Thus, the search for something new. Among the most creative companies in the field is Interpore International in Irvine, Calif., which makes a bone substitute from coral, the limestone exoskeleton of tiny sea animals called polyps. Interpore harvests unendangered corals from the South Pacific and Indian Oceans and bakes them in a chemical bath to convert the limestone to hydroxyapatite: bone mineral. Three months after an implant, the structure has become filled with bone. Because it's brittle, Interpore's product is best for small patches and nonweight-bearing areas, such as the spongy ends of long bones.
Such mineralized coral is highly adaptable. Besides applying it to jaw and facial bones, Interpore is seeking FDA approval to use it for fusing vertebrae. Coral has also been fashioned into the base of an artificial eye by San Diego's Integrated Orbital Implants, in a procedure patented by Arthur Perry, a San Diego surgeon. With eye muscles attached to a globe made of coral, the fake eye moves more naturally. Soon, tissue and blood vessels grow in, anchoring the implant.
Ideally, implants would go away when their work was done--eliminating the surgery that's needed to retrieve metal parts, for instance. That's the point of work on resorbable composites of polymers reinforced with glass fibers, which could substitute for metal plates, rods, and pins. These materials could be entirely resorbed by the body in a year. Also, the materials transfer needed stress to bone better than metal does, so the bone doesn't dissolve.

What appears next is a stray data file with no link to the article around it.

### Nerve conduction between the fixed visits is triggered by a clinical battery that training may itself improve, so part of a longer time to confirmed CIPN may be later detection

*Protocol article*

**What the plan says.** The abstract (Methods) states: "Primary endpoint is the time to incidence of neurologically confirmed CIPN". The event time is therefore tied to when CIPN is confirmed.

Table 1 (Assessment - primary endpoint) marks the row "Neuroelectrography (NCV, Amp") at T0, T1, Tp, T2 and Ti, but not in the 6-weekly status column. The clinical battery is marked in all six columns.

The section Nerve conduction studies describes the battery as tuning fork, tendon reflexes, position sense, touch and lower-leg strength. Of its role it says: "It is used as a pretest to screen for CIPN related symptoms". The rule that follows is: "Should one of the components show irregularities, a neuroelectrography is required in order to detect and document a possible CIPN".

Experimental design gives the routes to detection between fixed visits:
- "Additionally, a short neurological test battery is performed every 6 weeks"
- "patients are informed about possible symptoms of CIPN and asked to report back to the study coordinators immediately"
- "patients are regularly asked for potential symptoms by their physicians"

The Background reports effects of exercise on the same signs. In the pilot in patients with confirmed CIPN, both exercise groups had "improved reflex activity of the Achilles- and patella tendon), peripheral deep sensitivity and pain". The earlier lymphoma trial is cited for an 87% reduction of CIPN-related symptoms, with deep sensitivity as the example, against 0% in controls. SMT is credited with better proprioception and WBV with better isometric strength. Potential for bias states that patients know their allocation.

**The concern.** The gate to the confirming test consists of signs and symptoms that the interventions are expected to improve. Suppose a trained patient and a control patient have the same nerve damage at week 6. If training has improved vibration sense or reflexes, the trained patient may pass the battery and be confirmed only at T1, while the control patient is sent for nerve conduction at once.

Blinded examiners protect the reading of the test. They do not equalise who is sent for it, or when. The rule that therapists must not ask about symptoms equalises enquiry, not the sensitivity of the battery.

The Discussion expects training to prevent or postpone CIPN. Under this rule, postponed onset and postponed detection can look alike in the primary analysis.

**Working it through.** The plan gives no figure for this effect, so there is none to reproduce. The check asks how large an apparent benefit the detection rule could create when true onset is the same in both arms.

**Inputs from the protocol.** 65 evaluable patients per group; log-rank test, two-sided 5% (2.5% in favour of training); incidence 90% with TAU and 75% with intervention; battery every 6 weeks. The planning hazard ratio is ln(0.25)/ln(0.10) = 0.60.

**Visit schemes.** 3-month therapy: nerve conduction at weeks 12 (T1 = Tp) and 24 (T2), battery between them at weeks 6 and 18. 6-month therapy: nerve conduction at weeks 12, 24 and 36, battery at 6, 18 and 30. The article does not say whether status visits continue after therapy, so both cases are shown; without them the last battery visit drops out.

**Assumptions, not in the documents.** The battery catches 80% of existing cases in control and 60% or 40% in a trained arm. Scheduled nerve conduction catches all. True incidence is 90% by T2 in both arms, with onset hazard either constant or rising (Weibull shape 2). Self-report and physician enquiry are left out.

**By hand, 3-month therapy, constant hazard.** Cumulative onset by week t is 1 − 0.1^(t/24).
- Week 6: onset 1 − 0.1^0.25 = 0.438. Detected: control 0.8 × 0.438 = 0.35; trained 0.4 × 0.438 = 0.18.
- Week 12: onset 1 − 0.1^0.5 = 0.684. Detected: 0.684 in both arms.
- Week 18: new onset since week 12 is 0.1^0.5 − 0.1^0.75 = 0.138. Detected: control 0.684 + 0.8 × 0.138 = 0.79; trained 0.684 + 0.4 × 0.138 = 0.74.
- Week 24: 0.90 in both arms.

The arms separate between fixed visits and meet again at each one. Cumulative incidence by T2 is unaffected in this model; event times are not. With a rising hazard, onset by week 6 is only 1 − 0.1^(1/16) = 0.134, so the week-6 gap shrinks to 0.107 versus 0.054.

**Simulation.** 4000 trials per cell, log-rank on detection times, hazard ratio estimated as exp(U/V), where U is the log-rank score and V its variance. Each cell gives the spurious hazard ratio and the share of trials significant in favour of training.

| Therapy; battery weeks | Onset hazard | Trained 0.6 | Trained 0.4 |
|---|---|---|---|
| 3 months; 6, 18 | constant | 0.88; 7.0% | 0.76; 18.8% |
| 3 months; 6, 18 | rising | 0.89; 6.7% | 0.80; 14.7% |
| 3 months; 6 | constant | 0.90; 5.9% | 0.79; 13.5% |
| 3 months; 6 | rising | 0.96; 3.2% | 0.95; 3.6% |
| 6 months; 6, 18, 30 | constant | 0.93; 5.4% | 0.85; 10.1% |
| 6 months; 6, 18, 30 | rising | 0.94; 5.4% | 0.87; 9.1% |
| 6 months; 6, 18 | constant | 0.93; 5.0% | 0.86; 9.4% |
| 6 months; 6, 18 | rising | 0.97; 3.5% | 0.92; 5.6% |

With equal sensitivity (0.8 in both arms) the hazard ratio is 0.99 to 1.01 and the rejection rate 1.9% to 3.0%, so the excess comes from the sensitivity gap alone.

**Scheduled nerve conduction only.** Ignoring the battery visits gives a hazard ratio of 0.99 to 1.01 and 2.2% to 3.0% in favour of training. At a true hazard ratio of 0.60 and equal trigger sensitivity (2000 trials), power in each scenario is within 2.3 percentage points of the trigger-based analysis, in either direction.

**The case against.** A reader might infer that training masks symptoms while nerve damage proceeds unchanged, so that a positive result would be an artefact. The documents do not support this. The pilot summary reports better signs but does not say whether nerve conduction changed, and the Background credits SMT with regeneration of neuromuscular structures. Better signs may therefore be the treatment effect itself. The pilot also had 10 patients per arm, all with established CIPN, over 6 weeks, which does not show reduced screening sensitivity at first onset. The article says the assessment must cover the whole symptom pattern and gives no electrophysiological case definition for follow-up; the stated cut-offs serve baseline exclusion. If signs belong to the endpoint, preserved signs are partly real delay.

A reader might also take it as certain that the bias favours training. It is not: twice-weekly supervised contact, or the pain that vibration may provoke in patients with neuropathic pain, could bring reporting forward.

Glass and polymers are ideal partners for resorbables. In one effort, William C. LaCourse, a professor of glass science at Alfred University in Alfred, N.Y., is developing glass fibers to reinforce a resorbable polymer developed at Rutgers University. The polymer is made of the amino acid tyrosine and is naturally broken down by the body. Alexander, of the Hospital for Joint Diseases, is coordinating the project under a $2 million grant from Commerce's Advanced Technology Program. "When you consider the cost of the second surgical procedure [to remove the metal parts], we're saving about 40% of the total cost," Alexander says.
Glasses and ceramics have an almost unlimited number of uses. Delbert E. Day and Gary J. Ehrhardt of the University of Missouri have developed glass spheres just a third the width of a human hair to deliver radiation to tough-to-reach liver cancer without damaging nearby organs. Tumors require a large blood flow, so the beads tend to be carried to them rather than to healthy tissue. The spheres are approved to treat liver cancer in Canada and are marketed by Nordion International Inc. in Kanata, Ont.
PLAY-DOH. Many medical researchers believe bioceramics may play their most valuable role as delivery vehicles for human growth factors, the stimulants for regeneration of bone and tissue. DePuy Inc. in Warsaw, Ind., has spent the past two years mixing a unique Play-Doh for surgeons with the help of Genentech Inc. This artificial bone graft combines a growth factor and tricalcium phosphate, a ceramic that releases the growth factor as it dissolves. Animal trials of the bone-graft substitute should be complete in 1995.
Growth factors such as Genentech provides may not always be enough to stimulate bone growth. That's especially true if the body is short on a rare type of bone marrow cell called mesenchymal stem cells, which give rise to new bone, cartilage, ligament, muscle, and tendon. Stephen E. Haynesworth and Arnold I. Caplan of Case Western Reserve University have discovered a way to replicate the rare cells and saturate a bonelike ceramic with them. Since the cells belong to the patient, tissue rejection shouldn't be a problem. Cleveland's Osiris Therapeutics Inc. has licensed the technology and begun large-animal trials.
After nearly 30 years in the field of bioceramics, Larry Hench is still awed by the idea that materials made from such simple components as calcium, phosphorus, and silica could help produce something as vital and complex as human bone. But then, Hench observes, the body itself is made of equally unimpressive ingredients.